Ford Canada’s President & CEO Believes Her Company Has the Edge on Competitors

It’s but a 90-minute drive along the Queen Elizabeth Highway from the western New York border along the Niagara River to Oakville, Ont. but Ford Motor Company of Canada President & CEO Dianne Craig has nonetheless come a long way from her childhood years growing up in Hamburg, NY – a small town in Erie County of about 60,000 just outside Buffalo – to where she now leads one of this country’s largest and well-known companies.

“My family is still there,” she tells us. “My parents turned 80 in September, so I was the only one that actually left Buffalo. My grandmother was Canadian and lived in Niagara Falls. When I got this job I was just so delighted because I’m only an hour and a half from Oakville to visit with them, so it’s just been great.”

Craig, who celebrated her 50th birthday in February, has been at the helm since November, 2011 leading Ford of Canada’s operations from national headquarters in Oakville, just west of Toronto as well as three regional offices, two branch offices, three vehicle assembly and engine manufacturing plants and two parts distribution centres. In total, Ford Canada employs almost 6,000 workers with about 18,000 more working at dealerships from coast to coast.

One of the first things you notice about Craig even before getting into the finer details of the automotive business is her high energy level and warm, enthusiastic approach.

A friendly, smiling face is certainly the best way to begin. She has been Ford her entire adult working career after graduating from the State University of New York at Fredonia with a degree in mathematics and holds an MBA from Ohio State. If nothing else, that math degree comes in handy when counting Ford’s total sales compared to that of the competition.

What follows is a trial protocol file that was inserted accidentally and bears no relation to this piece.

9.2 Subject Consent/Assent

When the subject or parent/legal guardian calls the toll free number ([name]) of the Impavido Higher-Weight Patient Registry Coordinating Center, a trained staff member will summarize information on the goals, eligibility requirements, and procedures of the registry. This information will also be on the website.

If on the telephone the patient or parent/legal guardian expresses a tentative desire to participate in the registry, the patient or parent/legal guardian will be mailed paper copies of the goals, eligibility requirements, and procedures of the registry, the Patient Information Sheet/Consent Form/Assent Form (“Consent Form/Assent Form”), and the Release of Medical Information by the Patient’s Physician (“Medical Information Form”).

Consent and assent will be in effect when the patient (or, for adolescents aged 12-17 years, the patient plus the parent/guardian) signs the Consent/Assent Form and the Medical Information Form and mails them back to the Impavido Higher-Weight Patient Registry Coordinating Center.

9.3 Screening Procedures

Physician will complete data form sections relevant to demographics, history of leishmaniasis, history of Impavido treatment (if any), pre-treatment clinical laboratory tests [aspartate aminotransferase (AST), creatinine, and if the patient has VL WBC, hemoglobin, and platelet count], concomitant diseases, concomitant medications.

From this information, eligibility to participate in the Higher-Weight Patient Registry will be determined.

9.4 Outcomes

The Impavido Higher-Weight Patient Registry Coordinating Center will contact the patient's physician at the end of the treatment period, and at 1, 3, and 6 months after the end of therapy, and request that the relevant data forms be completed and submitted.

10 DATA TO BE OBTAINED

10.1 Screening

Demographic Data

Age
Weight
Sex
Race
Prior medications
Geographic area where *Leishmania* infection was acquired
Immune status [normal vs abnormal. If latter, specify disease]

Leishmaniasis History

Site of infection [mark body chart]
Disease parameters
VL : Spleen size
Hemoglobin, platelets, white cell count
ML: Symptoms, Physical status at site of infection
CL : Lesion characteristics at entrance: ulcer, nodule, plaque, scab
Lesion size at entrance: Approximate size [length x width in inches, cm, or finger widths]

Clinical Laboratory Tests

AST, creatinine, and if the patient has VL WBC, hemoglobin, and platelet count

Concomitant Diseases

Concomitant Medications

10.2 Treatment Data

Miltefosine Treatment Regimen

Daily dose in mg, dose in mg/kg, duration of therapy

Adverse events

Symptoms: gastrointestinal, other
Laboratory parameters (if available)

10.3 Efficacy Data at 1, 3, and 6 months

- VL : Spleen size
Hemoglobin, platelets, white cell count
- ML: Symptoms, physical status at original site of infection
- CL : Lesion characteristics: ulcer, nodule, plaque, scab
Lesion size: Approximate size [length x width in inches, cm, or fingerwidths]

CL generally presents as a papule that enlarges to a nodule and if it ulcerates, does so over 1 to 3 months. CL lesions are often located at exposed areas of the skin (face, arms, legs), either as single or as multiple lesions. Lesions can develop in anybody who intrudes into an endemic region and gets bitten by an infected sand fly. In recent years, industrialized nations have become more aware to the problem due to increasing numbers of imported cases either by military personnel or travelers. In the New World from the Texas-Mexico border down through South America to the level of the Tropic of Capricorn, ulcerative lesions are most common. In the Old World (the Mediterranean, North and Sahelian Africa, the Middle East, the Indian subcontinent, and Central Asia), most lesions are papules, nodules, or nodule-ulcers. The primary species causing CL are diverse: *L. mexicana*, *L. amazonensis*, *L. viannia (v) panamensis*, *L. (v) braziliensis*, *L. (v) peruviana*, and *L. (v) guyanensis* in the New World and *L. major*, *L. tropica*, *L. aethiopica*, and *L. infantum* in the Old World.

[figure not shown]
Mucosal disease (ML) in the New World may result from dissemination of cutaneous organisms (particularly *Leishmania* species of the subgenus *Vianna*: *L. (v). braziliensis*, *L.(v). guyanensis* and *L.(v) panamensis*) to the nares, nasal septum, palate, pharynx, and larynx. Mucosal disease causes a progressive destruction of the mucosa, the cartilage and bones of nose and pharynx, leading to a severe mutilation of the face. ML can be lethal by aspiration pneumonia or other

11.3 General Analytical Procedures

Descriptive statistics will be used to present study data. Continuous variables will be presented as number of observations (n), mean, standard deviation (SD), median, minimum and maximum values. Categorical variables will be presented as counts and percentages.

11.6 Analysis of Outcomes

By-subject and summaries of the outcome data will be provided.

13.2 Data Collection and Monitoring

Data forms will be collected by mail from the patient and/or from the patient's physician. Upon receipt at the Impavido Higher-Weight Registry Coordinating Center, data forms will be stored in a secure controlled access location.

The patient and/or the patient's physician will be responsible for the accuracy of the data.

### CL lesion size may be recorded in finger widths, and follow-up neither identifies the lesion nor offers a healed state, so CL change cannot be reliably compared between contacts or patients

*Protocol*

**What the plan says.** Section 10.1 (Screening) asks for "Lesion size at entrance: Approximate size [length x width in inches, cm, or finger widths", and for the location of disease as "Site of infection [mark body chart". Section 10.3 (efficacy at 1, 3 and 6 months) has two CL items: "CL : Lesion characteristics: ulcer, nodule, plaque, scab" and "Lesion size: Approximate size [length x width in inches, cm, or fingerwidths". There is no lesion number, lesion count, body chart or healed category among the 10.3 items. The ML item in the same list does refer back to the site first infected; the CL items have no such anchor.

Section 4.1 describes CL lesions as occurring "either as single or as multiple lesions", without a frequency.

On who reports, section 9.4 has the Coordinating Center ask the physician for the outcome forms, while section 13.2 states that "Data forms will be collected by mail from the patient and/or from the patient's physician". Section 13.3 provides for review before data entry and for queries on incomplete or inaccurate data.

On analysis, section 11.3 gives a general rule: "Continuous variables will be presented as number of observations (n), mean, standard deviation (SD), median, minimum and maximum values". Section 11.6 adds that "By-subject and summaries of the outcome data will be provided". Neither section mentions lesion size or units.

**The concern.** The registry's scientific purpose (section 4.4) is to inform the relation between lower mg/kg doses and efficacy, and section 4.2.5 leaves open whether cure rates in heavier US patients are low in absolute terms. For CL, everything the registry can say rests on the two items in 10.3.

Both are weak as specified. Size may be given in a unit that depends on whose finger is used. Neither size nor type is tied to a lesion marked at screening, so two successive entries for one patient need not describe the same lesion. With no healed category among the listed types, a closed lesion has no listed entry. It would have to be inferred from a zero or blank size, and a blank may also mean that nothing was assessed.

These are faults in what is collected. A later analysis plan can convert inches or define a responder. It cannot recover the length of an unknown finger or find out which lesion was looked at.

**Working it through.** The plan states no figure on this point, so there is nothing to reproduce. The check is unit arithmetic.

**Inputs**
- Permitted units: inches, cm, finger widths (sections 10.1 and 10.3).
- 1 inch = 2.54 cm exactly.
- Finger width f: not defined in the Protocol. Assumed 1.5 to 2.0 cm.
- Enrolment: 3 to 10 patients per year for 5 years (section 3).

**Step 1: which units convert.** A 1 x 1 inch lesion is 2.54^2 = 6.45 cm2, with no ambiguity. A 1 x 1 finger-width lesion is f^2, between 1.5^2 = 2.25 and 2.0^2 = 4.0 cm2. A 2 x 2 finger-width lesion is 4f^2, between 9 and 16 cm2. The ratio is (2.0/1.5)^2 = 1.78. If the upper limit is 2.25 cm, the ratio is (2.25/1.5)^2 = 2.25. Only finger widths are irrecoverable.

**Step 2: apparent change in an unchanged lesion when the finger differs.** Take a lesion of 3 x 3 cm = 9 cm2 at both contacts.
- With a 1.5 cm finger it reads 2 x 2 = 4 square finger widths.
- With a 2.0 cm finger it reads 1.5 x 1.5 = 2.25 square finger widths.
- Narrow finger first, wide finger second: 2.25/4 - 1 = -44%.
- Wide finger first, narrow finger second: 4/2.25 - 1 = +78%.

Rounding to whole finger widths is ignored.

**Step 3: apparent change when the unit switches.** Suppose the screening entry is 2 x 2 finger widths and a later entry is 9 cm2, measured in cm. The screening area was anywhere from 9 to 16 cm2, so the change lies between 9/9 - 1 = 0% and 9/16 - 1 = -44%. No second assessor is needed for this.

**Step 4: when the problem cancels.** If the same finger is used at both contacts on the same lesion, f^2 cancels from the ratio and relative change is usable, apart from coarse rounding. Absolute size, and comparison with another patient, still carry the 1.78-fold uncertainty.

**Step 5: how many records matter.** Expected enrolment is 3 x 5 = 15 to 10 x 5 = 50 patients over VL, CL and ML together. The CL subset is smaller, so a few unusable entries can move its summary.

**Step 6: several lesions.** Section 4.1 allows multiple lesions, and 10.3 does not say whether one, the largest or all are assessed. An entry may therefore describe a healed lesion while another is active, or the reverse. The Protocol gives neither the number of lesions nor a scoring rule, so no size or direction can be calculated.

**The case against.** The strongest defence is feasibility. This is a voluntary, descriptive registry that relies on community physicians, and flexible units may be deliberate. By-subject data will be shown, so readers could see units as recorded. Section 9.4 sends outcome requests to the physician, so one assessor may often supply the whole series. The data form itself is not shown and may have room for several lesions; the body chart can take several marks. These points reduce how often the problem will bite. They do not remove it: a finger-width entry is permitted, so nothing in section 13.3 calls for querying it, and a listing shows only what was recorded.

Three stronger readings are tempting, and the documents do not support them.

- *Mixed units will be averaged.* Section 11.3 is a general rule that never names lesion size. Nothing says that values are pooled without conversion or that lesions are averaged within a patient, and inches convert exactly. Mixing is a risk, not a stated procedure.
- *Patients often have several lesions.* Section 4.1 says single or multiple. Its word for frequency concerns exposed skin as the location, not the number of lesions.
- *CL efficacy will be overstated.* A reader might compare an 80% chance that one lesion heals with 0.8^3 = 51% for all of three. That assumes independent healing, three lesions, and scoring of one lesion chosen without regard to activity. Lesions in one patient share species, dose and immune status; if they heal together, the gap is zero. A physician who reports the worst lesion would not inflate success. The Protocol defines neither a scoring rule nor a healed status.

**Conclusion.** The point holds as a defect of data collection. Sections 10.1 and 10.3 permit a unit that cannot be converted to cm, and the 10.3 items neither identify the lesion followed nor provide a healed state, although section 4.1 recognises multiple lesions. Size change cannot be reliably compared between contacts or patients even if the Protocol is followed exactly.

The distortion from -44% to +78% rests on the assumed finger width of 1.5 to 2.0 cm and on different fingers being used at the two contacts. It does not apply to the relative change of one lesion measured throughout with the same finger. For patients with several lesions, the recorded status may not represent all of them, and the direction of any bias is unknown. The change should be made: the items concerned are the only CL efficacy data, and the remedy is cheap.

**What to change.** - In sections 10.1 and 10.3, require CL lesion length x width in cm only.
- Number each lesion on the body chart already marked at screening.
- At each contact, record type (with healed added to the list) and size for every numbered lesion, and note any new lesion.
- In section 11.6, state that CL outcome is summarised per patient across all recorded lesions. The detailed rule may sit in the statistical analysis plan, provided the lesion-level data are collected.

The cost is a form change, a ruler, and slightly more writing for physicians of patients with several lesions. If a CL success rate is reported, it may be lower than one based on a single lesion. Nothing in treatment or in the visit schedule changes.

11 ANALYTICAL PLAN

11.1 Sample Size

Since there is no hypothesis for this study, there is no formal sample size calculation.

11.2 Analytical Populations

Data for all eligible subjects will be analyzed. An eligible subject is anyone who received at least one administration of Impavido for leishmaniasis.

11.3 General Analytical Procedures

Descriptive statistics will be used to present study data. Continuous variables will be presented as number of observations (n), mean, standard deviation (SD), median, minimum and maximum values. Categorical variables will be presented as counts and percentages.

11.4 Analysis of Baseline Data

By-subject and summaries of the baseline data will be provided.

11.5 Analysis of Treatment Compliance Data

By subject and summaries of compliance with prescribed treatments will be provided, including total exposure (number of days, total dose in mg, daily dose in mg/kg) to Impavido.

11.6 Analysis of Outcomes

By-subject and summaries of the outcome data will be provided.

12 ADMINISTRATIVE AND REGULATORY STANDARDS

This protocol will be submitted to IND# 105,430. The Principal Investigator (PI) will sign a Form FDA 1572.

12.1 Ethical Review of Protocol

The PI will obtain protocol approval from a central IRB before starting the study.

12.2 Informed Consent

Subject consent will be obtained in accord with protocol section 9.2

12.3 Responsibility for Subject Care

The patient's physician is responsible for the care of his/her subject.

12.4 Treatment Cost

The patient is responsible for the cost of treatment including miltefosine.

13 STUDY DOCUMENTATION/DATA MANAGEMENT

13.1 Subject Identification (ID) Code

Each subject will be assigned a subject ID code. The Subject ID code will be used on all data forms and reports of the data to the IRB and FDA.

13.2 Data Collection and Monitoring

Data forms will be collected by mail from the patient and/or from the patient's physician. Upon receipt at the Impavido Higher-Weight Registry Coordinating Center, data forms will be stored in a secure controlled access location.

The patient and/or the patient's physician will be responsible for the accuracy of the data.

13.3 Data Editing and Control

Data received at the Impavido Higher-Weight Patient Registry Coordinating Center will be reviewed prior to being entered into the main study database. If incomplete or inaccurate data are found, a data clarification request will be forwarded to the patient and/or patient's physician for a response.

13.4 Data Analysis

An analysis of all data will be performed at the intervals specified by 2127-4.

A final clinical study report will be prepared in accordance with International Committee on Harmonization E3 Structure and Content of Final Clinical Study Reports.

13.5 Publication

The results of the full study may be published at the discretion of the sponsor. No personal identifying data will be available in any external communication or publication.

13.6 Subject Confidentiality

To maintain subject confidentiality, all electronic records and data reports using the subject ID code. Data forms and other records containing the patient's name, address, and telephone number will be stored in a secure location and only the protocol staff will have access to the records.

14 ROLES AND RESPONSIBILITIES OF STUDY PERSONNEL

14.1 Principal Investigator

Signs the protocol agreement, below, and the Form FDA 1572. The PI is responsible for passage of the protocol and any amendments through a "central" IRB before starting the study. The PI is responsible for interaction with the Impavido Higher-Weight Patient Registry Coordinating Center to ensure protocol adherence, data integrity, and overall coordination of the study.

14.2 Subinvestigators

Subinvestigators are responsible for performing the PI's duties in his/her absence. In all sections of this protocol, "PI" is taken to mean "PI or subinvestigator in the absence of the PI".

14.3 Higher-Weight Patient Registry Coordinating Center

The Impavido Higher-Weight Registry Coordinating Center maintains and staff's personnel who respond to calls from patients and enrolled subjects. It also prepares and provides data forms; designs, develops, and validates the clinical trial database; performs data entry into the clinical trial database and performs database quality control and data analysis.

After joining the company at the age of 22 in 1986 in what would best be described as an entry level marketing job, Craig’s climb to the top is truly a story of perseverance and proof that hard work pays off.

“In a marketing, sales and service function at Ford, one of the entry level positions is when you call on dealers,” Craig explains. “You start in what we call the Ford College Graduate Program and you learn the business and the best way is hands-on, working with our dealers.”

It is decidedly evident Craig is expeditious in spreading credit to all involved in making Ford a success, including the dealerships and individuals working for the company right across Canada.

“Our dealers, whether in Canada or the U.S., are phenomenal business operators,” Craig continues. “I owe a lot of what I’ve learned in this business to the dealers I’ve called on over the years. Not only were they great teachers, mentors and coaches but they’ve become good friends of mine as well.”

Craig worked in that entry-level marketing role for about five years, being given a bit more responsibility as time moved on before being promoted to a managerial role while working on the distribution of product.

“Throughout my career I’ve had great assignments whether it’s advertising or marketing or product development or field operations.”

Building a Career

Determined to forge a successful career for herself, Craig admits that when coming out of school she really wasn’t certain what route her educational background would take her down, but once she got involved in the automotive business, she was enthralled; something just felt right.